For example, I could see an enemy highlighted above me. Using my grenade launcher drops him through a hole I made, allowing me to take him out with ease. Some of the more powerful guns also create visible holes in walls. By the end of a level, you're not going to have those clean environments I was talking about. There's going to be bullet holes everywhere, large craters from your grenades, and just utter chaos everywhere.
With physics such as this, performance might drop a bit in some areas. It's the nature of the voxel-based system -- it can be taxing. It's nothing too intense for my system, but for those with an older machine, adjusting game settings might be necessary. On the other hand, DirectX 12 is an option and lets players enable raytraced reflections as well as DLSS. While other games I don't have a problem with DirectX 12 and some amount of raytracing, Severed Steel's usage of this technology tanks my performance significantly. I saw no performance gains from using DLSS, and overall it ran way worse on this mode. The simple solution would be to use whichever runs best on your system.
While the graphics look fine but don't necessarily "wow" me, the soundtrack far exceeds my expectations. The genre is described as "dark electronic," which is one I'm not entirely familiar with. It's got a proper science fiction feel to it, with gritty and almost somber melodies. There are tracks that really ramp up and excited me as I played, enhancing the action-packed experience overall. This soundtrack is extraordinarily good. There's a neat little option to shuffle through different tracks in the pause menu, so there does seem to be an emphasis on music in this title.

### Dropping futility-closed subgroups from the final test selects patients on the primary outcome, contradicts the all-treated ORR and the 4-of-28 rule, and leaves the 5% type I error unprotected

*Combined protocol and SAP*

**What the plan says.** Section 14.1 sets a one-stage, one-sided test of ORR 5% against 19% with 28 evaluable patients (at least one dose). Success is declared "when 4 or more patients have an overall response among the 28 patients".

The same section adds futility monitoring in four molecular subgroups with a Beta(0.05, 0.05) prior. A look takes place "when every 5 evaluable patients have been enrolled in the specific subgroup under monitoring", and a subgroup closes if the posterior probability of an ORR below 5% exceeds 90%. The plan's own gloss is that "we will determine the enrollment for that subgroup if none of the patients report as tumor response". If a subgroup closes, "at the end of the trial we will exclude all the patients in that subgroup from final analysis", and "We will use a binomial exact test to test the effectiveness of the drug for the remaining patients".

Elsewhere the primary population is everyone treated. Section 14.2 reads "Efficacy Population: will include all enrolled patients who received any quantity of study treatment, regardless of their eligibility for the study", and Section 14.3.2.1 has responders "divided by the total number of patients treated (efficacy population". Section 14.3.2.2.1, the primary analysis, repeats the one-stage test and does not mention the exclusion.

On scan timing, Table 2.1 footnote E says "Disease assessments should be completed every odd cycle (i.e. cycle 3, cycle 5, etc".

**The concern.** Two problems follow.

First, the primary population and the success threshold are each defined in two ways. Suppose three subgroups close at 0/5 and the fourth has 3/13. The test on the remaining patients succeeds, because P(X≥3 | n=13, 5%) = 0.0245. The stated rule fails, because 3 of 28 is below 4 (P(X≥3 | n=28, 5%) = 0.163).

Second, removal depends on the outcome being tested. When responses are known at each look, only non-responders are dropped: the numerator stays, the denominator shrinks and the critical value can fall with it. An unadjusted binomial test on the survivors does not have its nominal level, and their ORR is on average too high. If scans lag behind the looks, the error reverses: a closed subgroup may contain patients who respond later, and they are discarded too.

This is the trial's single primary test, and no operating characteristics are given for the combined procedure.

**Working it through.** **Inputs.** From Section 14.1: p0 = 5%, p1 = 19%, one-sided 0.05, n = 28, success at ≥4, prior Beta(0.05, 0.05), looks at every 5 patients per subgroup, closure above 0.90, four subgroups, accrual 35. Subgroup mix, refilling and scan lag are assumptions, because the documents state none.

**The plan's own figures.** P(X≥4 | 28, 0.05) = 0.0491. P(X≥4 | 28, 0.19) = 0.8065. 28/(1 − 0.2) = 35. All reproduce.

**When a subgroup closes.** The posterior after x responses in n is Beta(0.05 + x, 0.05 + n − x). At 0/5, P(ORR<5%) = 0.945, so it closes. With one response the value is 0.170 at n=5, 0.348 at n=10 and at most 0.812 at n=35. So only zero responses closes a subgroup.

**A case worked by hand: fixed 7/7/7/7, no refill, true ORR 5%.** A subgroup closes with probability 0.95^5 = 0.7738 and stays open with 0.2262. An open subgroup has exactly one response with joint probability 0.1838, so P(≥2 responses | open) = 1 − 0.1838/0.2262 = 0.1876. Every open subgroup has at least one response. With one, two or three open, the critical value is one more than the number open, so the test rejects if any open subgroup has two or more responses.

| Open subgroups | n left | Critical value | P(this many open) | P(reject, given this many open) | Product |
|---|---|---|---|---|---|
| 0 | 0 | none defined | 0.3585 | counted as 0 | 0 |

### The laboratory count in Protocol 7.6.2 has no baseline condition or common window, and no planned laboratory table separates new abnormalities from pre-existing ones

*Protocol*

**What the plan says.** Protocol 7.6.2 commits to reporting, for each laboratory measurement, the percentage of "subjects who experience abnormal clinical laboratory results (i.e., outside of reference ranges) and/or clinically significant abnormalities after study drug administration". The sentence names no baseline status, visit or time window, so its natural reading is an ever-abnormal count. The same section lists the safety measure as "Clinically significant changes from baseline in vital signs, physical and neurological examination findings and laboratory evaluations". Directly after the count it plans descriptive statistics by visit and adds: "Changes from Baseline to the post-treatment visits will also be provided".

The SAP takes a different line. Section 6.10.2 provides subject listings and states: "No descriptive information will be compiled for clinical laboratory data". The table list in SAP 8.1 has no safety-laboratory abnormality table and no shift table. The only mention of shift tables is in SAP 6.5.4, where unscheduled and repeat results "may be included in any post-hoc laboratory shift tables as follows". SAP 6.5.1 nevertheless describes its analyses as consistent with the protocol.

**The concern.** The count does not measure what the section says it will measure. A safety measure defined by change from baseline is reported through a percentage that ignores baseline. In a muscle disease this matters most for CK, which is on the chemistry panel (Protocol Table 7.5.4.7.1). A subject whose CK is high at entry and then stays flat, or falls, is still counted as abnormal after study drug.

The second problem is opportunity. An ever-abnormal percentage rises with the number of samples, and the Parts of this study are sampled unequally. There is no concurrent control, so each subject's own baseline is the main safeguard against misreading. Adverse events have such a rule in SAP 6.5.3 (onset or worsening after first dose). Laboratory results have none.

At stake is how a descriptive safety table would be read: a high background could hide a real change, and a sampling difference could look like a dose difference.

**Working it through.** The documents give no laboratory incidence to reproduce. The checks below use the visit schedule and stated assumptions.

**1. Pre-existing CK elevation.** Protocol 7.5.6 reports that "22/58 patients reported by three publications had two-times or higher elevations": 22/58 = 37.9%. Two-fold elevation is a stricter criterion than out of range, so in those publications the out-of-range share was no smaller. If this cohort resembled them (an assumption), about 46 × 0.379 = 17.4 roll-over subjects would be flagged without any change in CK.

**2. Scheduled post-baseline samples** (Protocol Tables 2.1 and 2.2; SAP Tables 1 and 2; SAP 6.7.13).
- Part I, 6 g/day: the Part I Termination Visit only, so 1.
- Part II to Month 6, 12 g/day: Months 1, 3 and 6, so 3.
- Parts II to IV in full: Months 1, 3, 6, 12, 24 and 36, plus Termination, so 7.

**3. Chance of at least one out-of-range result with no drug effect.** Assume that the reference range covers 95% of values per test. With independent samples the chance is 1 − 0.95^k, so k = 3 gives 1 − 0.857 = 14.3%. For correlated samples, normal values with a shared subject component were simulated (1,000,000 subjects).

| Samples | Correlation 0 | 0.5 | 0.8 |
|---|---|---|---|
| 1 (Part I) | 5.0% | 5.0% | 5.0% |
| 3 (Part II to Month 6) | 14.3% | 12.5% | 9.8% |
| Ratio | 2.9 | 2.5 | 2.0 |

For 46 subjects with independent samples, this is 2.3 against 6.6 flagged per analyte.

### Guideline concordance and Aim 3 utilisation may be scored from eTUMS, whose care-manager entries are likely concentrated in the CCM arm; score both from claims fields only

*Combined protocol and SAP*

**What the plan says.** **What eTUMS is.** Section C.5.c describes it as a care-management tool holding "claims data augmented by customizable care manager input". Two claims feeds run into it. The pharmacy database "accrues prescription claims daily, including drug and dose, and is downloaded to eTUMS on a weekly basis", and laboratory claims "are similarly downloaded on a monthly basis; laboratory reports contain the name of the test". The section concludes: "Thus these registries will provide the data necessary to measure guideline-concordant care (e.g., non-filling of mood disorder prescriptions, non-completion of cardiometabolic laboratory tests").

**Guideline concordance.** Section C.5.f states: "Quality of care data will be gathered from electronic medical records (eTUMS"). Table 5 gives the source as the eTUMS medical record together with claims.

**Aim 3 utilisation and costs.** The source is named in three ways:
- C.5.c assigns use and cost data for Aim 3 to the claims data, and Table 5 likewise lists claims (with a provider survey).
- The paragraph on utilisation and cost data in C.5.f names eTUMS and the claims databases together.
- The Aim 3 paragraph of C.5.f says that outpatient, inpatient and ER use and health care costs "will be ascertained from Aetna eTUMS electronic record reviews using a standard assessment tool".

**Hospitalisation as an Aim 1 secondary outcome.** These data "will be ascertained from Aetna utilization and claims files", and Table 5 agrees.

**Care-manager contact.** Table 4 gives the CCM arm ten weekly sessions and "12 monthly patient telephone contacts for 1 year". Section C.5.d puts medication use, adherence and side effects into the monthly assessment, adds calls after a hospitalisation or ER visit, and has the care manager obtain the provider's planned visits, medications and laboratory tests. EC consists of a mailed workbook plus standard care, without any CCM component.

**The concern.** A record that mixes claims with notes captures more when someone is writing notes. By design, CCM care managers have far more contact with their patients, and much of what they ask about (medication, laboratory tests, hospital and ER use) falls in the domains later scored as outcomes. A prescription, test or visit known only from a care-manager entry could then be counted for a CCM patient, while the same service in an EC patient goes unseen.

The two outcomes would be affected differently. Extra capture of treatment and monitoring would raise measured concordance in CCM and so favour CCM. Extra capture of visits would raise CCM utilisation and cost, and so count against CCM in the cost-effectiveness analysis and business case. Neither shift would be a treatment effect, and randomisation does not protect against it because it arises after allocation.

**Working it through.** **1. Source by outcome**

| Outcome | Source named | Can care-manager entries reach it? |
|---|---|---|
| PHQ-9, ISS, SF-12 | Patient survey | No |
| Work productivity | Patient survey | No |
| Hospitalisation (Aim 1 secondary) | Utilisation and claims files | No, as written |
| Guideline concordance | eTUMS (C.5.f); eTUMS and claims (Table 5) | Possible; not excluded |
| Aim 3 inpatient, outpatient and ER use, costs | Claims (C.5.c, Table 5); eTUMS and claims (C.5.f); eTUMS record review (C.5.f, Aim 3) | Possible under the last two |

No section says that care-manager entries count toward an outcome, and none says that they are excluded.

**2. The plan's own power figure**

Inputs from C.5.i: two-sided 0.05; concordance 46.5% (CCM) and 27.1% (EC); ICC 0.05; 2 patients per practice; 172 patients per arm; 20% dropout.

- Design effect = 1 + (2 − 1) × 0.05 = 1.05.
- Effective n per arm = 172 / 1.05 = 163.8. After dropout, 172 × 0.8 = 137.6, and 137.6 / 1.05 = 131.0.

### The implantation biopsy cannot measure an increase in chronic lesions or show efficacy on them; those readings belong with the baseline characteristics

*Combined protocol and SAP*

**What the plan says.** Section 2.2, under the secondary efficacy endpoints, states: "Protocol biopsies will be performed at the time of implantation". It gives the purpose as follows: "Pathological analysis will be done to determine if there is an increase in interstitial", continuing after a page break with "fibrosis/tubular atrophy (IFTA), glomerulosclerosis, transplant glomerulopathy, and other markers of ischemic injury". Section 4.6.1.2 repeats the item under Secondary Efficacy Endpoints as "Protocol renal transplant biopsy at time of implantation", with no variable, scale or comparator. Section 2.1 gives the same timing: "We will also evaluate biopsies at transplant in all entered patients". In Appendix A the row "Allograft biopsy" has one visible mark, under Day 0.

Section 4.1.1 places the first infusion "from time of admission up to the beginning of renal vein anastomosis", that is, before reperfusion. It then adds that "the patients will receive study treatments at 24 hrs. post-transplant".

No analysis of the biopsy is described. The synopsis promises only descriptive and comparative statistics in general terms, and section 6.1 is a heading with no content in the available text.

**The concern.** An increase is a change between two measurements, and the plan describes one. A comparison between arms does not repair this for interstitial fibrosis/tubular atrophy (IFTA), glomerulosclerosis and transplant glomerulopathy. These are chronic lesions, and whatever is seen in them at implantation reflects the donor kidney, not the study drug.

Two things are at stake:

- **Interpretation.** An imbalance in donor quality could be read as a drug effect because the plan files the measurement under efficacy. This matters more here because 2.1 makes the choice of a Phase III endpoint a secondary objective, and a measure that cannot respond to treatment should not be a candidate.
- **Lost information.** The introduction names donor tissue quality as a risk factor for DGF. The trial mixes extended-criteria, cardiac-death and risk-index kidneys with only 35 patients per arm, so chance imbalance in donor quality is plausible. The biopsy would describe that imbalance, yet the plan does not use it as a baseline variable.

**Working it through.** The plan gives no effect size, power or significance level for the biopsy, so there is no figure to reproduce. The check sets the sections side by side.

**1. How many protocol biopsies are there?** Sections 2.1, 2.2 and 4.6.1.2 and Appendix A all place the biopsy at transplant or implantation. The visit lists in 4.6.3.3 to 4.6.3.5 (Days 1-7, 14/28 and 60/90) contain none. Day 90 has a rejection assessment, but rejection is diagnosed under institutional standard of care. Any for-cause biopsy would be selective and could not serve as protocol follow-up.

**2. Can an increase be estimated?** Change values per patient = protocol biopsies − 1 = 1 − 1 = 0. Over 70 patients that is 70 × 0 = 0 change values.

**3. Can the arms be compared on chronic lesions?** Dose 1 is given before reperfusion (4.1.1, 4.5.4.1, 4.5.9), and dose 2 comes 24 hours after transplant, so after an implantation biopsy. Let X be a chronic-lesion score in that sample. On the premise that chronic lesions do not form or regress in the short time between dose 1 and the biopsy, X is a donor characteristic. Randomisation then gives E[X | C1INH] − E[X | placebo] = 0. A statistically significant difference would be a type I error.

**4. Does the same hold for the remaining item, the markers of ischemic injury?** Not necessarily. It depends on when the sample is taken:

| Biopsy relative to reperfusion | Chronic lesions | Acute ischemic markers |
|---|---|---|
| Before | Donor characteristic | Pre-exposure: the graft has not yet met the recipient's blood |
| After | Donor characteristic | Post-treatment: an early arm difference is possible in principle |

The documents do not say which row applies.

Severed Steel | Final Thoughts
It's not often you find a game that excels in everything it sets out to do, but Severed Steel exists. It's an incredibly smooth shooter despite the many different ways you can move. The absolutely superb soundtrack is the perfect way to complement the action. Although it's a very brief experience, every single level sent adrenaline into my veins. If you can find a game that makes me feel as jazzed as Severed Steel, savor every moment. Who knows? Maybe Severed Steel will be that game for you, too.
TechRaptor reviewed Severed Steel on PC with a code provided by the publisher.
- Action is an Adrenaline Rush
- Spectacular Dark Electronic Soundtrack
- Voxel-based Destruction Creates Fun Mayhem
- Very Short Runtime
- DirectX 12 Performance Isn't Great